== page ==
Fifty-five percent of people in the U.S. now start their online shopping trips on Amazon.com, according to results from a 2,000-person survey commissioned by the e-commerce startup BloomReach. That stat marks a 25 percent increase from the same survey last year, when 44 percent of online shoppers said they turned to Amazon first.
Over the same time, the percentage of shoppers who start product searches on search engines like Google dropped from 34 percent to 28 percent. The number of online shoppers who check out a retailer’s website (other than Amazon) first also shrunk, from 21 percent to 16 percent.
Amazon Prime is The First Prequisite
This is almost certainly one direct consequence of Amazon Prime’s popularity in the U.S. (Being a Prime subscriber changes the default behavior, starting a product search at Amazon rather than at, say, Google or a more specialized online retailer.)
Amazon Marketplace is The Second Prequisite
This is also shows the importance of Amazon Marketplace. Besides slowly taking over retail revenues at Amazon (already an obviously huge argument for the marketplace), the long-tail capacity, common for marketplaces, makes it feasable for Amazon to not just be an online retailer and a marketplace but also the search engine where it all starts.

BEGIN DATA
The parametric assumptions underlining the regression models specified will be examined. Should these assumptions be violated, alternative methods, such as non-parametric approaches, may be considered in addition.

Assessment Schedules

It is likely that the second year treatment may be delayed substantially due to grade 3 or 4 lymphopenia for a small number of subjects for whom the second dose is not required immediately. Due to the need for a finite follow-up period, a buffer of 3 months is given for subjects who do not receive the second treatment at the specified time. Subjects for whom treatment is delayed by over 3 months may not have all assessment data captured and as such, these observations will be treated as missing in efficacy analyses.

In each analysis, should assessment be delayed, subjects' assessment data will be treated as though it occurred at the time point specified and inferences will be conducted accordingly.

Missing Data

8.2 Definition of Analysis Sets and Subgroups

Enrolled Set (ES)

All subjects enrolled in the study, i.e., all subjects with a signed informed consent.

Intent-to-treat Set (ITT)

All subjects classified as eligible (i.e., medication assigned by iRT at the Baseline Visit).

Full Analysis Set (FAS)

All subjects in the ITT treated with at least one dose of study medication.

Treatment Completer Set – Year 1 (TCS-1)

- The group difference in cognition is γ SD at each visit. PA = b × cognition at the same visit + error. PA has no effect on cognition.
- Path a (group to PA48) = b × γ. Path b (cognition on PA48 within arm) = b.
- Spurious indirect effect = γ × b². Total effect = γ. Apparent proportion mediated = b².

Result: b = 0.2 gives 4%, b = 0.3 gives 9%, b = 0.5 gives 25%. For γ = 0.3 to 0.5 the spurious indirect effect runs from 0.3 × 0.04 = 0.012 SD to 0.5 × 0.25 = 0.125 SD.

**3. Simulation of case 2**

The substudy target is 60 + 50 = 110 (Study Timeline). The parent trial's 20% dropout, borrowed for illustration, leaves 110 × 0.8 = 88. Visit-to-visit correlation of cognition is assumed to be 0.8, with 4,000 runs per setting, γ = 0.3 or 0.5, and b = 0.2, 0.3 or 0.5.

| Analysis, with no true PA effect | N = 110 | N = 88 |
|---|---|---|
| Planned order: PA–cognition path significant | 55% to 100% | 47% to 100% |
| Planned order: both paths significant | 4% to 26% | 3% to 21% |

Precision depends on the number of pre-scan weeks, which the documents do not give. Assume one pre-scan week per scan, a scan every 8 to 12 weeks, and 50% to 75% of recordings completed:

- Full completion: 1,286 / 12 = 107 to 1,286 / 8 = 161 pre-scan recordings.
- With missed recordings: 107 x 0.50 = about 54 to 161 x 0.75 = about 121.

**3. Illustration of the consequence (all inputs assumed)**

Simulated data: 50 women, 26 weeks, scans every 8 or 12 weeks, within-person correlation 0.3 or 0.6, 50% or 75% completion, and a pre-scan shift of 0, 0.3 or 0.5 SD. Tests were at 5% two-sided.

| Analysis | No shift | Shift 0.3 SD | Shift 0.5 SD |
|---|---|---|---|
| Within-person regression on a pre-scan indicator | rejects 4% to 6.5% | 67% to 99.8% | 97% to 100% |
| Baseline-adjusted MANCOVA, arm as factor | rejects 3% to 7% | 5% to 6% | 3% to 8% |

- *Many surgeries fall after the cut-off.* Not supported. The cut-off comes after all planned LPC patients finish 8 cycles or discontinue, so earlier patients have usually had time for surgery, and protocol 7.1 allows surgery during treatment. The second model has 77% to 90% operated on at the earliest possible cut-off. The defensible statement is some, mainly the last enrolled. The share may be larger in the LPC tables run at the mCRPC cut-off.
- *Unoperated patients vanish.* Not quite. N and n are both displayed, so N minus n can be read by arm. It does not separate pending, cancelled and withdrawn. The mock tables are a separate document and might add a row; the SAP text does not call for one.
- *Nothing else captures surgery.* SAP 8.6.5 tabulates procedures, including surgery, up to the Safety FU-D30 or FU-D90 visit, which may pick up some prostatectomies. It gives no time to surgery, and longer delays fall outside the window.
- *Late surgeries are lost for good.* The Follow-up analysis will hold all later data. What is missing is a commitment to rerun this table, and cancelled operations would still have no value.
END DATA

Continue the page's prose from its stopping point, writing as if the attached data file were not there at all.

This is not only cutting out Google but is also the main argument for Amazon’s insane P/E ratio over the last decade: Once big enough, Amazon can essentially leverage its scale to extract value at every level of commercial transactions. Scale effects here, eventually, lead to market-defining abilities.
This is not ‘just’ a problem for Google or other U.S. online retailers, or Walmart and Target for that matter, but also a growing challenge for brands. Manufacturers will increasingly feel Amazon’s market power in negotiations with the online retailer. If they don’t already, that is. (Don’t be mistaken: A lot of brands do already; the pain will only be growing, the way it looks right now.)
To put it in simple terms: Amazon Marketplace is slowly becoming the U.S. ecommerce market.
(As always, eBay could have and should have turned into this, not Amazon. But alas, a lot less competition as eBay has lost its way.)
A Silver Lining
But there is a silver lining: So, Amazon is the Google of online retail, yes. But we already know what broke Google’s dominance: Facebook.
The question, especially for the U.S. market, thus becomes: who will be the Facebook of online retail?
Product search, after all, is not the only way of discovery.